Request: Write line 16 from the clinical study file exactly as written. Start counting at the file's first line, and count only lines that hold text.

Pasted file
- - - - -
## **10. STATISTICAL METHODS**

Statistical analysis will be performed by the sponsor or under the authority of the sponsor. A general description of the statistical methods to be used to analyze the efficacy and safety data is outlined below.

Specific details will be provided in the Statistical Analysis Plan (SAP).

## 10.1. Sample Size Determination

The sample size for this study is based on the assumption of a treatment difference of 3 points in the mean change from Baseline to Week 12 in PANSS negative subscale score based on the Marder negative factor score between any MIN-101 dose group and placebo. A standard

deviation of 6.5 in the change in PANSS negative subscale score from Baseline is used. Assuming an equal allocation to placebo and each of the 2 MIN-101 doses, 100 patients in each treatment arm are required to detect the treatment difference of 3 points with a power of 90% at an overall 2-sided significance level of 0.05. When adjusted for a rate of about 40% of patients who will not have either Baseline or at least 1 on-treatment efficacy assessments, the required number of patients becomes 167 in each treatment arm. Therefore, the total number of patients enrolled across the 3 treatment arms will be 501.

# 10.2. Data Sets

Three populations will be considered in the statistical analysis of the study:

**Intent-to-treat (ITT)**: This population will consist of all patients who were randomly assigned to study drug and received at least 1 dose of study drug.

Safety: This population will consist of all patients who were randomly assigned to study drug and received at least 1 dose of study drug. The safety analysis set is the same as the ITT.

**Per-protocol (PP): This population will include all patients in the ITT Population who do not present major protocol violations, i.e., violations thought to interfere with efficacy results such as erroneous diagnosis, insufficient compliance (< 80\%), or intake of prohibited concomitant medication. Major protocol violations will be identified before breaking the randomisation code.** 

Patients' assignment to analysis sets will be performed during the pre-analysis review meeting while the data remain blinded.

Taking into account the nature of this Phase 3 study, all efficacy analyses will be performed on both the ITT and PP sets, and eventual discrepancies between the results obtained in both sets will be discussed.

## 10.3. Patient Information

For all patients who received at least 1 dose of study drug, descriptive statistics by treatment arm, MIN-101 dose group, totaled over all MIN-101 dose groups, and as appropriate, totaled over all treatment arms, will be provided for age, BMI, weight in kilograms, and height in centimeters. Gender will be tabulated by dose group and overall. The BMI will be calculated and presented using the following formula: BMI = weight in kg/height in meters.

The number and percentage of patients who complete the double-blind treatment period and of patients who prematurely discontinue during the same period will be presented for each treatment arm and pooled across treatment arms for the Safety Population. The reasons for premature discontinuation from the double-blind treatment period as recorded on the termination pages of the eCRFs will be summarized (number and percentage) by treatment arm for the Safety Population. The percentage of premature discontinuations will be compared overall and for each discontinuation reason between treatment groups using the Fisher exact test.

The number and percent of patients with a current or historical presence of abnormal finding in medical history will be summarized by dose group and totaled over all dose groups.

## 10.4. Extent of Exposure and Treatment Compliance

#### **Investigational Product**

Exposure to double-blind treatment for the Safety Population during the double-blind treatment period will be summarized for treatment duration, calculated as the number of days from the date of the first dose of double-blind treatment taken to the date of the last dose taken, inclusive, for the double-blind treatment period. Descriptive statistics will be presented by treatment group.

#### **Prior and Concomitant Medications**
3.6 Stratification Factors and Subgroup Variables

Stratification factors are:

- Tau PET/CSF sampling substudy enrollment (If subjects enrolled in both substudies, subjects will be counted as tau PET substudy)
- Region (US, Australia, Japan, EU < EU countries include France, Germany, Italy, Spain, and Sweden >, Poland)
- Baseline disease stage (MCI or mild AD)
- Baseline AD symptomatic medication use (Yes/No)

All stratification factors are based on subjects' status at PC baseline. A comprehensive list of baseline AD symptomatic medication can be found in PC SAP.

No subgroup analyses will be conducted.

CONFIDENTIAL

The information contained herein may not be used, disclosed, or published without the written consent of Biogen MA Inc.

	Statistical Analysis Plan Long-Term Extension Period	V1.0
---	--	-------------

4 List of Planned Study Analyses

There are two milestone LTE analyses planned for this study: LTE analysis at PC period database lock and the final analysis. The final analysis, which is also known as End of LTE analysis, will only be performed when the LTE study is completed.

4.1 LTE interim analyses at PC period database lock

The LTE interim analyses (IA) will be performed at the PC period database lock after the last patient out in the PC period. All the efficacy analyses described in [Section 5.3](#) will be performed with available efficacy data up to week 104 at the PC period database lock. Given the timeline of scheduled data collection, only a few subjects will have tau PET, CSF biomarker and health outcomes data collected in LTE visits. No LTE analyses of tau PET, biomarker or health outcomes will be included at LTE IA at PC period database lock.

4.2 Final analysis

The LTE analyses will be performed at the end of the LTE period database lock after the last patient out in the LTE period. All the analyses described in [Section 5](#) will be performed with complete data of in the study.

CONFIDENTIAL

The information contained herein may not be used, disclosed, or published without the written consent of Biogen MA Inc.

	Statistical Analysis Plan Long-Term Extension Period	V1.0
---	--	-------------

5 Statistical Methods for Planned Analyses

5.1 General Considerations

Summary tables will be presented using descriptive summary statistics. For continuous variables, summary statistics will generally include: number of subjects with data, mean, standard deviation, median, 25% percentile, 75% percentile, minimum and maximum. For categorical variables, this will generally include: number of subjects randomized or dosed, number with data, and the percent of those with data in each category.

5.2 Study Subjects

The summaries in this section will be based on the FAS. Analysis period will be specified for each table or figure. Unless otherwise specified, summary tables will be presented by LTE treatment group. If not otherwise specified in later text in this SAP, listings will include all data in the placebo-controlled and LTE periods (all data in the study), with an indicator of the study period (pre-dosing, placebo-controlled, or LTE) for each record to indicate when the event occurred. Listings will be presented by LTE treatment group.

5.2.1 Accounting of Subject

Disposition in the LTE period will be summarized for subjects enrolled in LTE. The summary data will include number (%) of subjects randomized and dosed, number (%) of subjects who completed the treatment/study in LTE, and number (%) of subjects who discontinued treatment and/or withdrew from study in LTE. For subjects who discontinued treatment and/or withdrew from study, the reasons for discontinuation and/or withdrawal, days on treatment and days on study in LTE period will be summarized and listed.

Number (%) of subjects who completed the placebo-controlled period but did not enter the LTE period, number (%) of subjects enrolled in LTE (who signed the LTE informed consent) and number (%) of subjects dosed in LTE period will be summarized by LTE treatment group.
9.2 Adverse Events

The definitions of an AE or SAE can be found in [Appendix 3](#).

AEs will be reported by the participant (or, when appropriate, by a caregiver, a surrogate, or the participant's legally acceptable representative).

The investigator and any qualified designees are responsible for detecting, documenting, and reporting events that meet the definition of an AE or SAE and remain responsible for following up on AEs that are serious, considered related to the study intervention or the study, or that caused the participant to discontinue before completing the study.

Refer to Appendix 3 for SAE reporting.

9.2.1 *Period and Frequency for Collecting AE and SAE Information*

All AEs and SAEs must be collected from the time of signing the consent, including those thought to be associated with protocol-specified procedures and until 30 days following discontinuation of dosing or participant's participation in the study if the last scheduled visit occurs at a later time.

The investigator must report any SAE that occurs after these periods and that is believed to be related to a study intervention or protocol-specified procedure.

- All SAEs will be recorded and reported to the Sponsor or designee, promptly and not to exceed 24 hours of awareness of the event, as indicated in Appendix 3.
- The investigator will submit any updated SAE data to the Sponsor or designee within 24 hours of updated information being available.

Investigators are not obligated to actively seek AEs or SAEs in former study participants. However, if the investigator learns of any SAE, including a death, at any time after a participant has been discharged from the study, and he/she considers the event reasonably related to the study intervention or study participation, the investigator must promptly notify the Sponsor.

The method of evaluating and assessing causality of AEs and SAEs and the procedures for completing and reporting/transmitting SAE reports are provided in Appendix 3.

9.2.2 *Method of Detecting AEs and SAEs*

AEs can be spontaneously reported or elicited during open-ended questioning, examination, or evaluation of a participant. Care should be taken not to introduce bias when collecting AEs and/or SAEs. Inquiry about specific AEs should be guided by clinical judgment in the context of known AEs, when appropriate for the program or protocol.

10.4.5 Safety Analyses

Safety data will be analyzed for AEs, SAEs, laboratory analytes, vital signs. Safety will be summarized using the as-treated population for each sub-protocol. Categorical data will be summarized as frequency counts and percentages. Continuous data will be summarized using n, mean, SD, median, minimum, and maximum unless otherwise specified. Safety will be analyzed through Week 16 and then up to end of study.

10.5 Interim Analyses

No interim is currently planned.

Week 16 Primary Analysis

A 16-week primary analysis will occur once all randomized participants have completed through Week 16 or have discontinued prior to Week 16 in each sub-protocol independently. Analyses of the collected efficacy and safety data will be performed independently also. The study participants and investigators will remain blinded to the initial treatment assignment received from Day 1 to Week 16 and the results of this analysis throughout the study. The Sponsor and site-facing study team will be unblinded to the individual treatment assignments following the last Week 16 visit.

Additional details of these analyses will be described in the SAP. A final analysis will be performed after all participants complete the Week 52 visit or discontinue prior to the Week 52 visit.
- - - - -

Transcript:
The number and percentage of patients who complete the double-blind treatment period and of patients who prematurely discontinue during the same period will be presented for each treatment arm and pooled across treatment arms for the Safety Population. The reasons for premature discontinuation from the double-blind treatment period as recorded on the termination pages of the eCRFs will be summarized (number and percentage) by treatment arm for the Safety Population. The percentage of premature discontinuations will be compared overall and for each discontinuation reason between treatment groups using the Fisher exact test.